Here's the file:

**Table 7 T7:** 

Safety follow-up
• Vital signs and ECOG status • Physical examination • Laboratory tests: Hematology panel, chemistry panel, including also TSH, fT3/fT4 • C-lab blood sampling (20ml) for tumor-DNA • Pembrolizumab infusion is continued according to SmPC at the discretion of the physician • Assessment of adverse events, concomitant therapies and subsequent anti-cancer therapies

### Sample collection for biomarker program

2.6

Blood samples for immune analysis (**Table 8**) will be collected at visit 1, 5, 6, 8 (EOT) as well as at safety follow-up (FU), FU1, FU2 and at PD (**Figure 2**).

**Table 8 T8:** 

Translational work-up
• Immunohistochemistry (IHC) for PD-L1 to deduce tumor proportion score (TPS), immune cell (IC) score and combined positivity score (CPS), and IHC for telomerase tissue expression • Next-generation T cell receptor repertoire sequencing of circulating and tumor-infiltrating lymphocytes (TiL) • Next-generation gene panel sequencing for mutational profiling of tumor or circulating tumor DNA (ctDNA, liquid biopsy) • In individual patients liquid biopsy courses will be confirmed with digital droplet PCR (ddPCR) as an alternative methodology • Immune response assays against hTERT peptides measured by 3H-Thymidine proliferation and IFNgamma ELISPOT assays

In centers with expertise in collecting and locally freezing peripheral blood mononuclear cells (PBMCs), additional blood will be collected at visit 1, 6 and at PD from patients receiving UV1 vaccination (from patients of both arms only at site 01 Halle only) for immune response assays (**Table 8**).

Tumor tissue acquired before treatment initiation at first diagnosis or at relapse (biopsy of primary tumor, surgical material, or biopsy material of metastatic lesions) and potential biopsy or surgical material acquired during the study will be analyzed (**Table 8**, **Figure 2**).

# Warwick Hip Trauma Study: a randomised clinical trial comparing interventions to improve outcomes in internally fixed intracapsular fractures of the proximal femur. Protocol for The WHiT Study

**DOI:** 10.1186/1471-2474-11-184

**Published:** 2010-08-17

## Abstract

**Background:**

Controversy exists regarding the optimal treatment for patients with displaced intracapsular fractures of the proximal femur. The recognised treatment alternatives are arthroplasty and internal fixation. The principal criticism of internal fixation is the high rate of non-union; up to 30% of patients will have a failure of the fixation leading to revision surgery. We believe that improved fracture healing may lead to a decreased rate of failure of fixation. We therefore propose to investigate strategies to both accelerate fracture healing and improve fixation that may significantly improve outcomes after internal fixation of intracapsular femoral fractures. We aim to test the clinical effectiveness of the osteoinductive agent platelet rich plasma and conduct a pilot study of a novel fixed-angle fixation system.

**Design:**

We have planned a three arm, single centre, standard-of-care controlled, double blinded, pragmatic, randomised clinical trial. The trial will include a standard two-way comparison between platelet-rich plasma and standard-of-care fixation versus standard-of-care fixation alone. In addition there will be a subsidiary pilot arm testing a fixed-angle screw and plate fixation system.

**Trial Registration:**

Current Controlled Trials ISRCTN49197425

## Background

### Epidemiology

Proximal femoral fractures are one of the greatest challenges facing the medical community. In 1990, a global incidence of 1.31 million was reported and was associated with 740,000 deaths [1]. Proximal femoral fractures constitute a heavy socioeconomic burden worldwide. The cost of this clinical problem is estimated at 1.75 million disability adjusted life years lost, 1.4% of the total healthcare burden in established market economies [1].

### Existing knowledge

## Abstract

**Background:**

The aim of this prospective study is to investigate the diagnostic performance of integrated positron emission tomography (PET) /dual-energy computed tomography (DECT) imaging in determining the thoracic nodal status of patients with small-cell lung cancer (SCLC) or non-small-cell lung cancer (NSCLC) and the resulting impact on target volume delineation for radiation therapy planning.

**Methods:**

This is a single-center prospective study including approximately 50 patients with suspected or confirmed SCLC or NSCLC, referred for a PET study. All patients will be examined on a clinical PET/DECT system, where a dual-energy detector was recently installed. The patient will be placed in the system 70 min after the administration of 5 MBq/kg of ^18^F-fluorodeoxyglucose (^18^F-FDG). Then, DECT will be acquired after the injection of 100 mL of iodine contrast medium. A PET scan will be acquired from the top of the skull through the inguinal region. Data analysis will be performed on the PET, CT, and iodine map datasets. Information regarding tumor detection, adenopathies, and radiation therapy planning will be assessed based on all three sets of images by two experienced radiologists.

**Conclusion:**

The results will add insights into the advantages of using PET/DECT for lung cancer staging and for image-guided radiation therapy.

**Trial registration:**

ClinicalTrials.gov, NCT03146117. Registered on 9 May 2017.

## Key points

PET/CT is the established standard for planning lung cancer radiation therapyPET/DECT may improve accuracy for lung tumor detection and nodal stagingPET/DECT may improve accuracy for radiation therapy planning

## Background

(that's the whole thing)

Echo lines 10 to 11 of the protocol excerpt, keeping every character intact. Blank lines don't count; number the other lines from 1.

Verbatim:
In centers with expertise in collecting and locally freezing peripheral blood mononuclear cells (PBMCs), additional blood will be collected at visit 1, 6 and at PD from patients receiving UV1 vaccination (from patients of both arms only at site 01 Halle only) for immune response assays (**Table 8**).

Tumor tissue acquired before treatment initiation at first diagnosis or at relapse (biopsy of primary tumor, surgical material, or biopsy material of metastatic lesions) and potential biopsy or surgical material acquired during the study will be analyzed (**Table 8**, **Figure 2**).